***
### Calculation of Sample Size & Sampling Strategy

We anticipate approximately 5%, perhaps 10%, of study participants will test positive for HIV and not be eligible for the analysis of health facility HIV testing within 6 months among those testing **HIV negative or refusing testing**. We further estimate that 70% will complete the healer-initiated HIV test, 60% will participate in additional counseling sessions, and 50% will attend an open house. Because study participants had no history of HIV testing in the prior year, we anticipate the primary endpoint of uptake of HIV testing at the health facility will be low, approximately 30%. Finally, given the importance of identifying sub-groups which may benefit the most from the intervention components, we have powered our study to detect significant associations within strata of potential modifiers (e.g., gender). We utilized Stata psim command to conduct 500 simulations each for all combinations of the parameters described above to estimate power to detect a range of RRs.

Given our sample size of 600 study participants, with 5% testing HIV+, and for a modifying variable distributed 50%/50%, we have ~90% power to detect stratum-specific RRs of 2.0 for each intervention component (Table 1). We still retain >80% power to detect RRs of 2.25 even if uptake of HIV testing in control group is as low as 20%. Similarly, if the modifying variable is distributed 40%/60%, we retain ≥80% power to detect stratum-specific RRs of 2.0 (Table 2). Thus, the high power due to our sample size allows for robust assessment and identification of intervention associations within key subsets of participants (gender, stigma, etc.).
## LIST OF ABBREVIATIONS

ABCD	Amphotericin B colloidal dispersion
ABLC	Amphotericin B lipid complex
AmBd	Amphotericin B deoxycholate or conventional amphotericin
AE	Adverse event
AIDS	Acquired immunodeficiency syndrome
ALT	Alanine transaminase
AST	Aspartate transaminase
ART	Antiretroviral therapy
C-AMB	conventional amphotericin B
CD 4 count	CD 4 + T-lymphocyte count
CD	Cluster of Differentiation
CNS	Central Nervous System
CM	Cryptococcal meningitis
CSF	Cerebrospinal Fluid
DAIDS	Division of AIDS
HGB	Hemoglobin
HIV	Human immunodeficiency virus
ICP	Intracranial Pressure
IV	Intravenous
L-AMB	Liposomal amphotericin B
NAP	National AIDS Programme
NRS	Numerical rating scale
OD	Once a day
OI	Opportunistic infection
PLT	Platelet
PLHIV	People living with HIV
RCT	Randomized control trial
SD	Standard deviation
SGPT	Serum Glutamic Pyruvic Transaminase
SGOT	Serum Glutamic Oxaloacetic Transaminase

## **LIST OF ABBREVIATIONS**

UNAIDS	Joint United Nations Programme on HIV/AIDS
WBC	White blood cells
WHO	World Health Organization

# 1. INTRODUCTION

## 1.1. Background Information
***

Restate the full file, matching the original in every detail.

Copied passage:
### Calculation of Sample Size & Sampling Strategy

We anticipate approximately 5%, perhaps 10%, of study participants will test positive for HIV and not be eligible for the analysis of health facility HIV testing within 6 months among those testing **HIV negative or refusing testing**. We further estimate that 70% will complete the healer-initiated HIV test, 60% will participate in additional counseling sessions, and 50% will attend an open house. Because study participants had no history of HIV testing in the prior year, we anticipate the primary endpoint of uptake of HIV testing at the health facility will be low, approximately 30%. Finally, given the importance of identifying sub-groups which may benefit the most from the intervention components, we have powered our study to detect significant associations within strata of potential modifiers (e.g., gender). We utilized Stata psim command to conduct 500 simulations each for all combinations of the parameters described above to estimate power to detect a range of RRs.

Given our sample size of 600 study participants, with 5% testing HIV+, and for a modifying variable distributed 50%/50%, we have ~90% power to detect stratum-specific RRs of 2.0 for each intervention component (Table 1). We still retain >80% power to detect RRs of 2.25 even if uptake of HIV testing in control group is as low as 20%. Similarly, if the modifying variable is distributed 40%/60%, we retain ≥80% power to detect stratum-specific RRs of 2.0 (Table 2). Thus, the high power due to our sample size allows for robust assessment and identification of intervention associations within key subsets of participants (gender, stigma, etc.).
## LIST OF ABBREVIATIONS

ABCD	Amphotericin B colloidal dispersion
ABLC	Amphotericin B lipid complex
AmBd	Amphotericin B deoxycholate or conventional amphotericin
AE	Adverse event
AIDS	Acquired immunodeficiency syndrome
ALT	Alanine transaminase
AST	Aspartate transaminase
ART	Antiretroviral therapy
C-AMB	conventional amphotericin B
CD 4 count	CD 4 + T-lymphocyte count
CD	Cluster of Differentiation
CNS	Central Nervous System
CM	Cryptococcal meningitis
CSF	Cerebrospinal Fluid
DAIDS	Division of AIDS
HGB	Hemoglobin
HIV	Human immunodeficiency virus
ICP	Intracranial Pressure
IV	Intravenous
L-AMB	Liposomal amphotericin B
NAP	National AIDS Programme
NRS	Numerical rating scale
OD	Once a day
OI	Opportunistic infection
PLT	Platelet
PLHIV	People living with HIV
RCT	Randomized control trial
SD	Standard deviation
SGPT	Serum Glutamic Pyruvic Transaminase
SGOT	Serum Glutamic Oxaloacetic Transaminase

## **LIST OF ABBREVIATIONS**

UNAIDS	Joint United Nations Programme on HIV/AIDS
WBC	White blood cells
WHO	World Health Organization

# 1. INTRODUCTION

## 1.1. Background Information